Published October 9, 2008

A long, hard road to recovery

ONCE the dust settles on the present carnage in financial markets, attention will turn to the issue of how long the resultant economic contraction might last and where a bottom might lie for stocks. As always, the key lies with the US and, as is becoming increasingly obvious, whether or not European governments can fashion a cohesive and coordinated rescue package to calm markets that are suffering an unprecedented crisis of confidence.

For the US, analysts who had consistently underestimated the enormity of the risks posed by the sub-prime collapse over the past year - and were until last week still in denial - are only now coming round to the realisation that this is not your normal, run-of-the-mill cyclical downturn that can be expected to pass in a few quarters. The prognosis? At least 18 months but possibly longer.

This was the conclusion of both Morgan Stanley (MS) and Merrill Lynch (ML) earlier this week. In a report titled Stress Fracture in which it examined the IMF's latest World Economic Outlook, MS said that a typical recession that is preceded by a banking crisis can be expected to last 7.6 quarters (about 30 months) and is associated with a cumulative output loss of 19.8 per cent, both figures being much higher than during a normal, non-banking-related recession.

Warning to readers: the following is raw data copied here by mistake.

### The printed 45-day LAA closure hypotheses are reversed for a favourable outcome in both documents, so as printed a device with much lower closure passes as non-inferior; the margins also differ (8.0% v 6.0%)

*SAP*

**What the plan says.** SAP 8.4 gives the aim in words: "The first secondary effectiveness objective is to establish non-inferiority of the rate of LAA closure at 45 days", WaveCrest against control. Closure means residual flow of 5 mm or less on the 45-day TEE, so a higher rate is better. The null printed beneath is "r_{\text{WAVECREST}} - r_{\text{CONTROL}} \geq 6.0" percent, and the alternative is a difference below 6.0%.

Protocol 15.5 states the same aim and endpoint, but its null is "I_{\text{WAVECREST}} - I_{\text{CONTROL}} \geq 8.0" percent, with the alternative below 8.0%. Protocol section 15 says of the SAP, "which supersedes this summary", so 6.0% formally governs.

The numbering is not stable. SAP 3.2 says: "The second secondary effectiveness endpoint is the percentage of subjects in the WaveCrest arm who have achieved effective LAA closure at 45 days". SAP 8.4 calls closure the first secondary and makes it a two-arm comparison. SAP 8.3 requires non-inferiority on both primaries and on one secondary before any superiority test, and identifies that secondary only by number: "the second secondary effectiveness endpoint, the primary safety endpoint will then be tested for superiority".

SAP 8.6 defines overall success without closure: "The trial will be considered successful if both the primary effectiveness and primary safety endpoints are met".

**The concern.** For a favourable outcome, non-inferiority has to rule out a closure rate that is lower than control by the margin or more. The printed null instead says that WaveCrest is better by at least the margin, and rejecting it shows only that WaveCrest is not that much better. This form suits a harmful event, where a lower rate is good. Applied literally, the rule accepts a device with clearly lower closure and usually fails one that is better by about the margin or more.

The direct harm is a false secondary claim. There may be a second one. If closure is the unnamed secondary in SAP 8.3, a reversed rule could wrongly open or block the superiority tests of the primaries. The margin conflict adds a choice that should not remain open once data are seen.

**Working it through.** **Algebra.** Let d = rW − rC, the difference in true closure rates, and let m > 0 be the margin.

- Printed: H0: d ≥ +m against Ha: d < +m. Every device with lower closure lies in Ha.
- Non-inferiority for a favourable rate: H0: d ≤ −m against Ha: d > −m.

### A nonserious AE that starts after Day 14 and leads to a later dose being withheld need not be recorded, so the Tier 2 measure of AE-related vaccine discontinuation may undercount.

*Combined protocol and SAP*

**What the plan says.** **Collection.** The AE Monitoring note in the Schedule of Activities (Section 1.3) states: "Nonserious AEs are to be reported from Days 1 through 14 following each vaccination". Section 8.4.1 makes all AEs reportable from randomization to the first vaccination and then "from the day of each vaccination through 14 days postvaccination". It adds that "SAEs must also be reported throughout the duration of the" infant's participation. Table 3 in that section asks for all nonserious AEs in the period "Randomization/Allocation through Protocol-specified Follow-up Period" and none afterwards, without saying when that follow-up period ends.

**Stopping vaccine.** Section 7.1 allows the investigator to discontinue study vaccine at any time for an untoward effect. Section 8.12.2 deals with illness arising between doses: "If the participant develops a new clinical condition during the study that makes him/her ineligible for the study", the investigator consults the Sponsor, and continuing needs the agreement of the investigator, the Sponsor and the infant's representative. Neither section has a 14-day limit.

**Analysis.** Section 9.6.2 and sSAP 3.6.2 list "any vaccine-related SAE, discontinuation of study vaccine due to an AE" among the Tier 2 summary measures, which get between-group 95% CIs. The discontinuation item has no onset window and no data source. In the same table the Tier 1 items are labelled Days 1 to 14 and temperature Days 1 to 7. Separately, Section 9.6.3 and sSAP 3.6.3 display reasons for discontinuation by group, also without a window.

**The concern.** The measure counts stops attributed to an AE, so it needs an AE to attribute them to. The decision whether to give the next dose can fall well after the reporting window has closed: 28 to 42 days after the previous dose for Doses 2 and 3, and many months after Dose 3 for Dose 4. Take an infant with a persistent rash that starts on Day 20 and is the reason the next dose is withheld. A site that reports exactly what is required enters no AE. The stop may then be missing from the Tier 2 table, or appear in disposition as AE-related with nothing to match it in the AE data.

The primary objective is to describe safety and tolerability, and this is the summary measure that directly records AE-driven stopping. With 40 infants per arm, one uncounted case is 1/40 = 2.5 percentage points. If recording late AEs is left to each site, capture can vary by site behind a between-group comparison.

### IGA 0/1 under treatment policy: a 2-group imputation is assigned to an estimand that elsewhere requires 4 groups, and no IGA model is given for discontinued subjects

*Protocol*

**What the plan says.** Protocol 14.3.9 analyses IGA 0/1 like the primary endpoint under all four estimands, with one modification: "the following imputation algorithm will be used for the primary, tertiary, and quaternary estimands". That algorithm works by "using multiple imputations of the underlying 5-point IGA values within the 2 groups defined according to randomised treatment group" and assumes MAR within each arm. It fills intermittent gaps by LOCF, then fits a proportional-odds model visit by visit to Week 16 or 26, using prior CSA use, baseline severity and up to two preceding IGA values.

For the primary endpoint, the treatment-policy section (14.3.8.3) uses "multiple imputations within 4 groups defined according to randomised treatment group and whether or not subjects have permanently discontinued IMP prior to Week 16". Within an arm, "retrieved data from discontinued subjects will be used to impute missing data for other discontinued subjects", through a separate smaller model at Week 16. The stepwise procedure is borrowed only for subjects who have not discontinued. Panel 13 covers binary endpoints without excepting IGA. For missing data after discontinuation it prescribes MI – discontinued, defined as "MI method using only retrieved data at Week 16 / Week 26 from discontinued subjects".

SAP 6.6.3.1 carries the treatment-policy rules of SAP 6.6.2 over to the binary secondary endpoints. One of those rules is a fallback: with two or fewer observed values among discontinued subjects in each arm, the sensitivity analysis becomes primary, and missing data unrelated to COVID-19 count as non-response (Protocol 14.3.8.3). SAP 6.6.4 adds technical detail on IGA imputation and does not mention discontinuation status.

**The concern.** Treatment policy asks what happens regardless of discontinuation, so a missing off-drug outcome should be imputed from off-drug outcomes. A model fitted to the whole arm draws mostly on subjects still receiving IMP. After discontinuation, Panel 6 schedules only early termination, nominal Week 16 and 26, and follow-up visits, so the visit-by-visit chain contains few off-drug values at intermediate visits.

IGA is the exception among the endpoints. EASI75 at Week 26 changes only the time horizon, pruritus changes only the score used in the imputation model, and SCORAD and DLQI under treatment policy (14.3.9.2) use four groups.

Worse, interest rate cuts - and both the Federal Reserve and the European Central Bank cut by 50 basis points yesterday - may have limited effect: as MS pointed out, monetary policy gets transmitted through banks, and if banks are under stress, the monetary policy response is weakened.

Similarly, ML pointed out that the negative credit dynamics of a recession have yet to start in the US, and that the country's consumer recession is just starting this quarter. Perhaps more worrying is that the American consumer accounts for more than 70 per cent of the country's GDP and 18 per cent of global GDP - bigger than the entire economies of Japan, China, Russia and India combined. If ML is correct, then Wall Street can only be expected to bottom around the end of 2009, based on an analysis of previous recessions that shows the market tends to bottom about four months before the recession ends.

As for Europe, the UK government's move yesterday to partially nationalise the country's banks is a welcome move to try and shore up confidence, but it remains unclear if other countries will follow suit, or even if it has come too late. Despite the news, the UK market fell 5 per cent in the first two hours of trading, with the rest of Europe also suffering losses of 3-5 per cent. Even if Europe's governments can agree on a coordinated response, it is clear that the road to recovery will be a long and hard one.

As it stands now, the best estimates are that it will take 18-30 months and this is probably what the tumbling equity markets are now pricing in.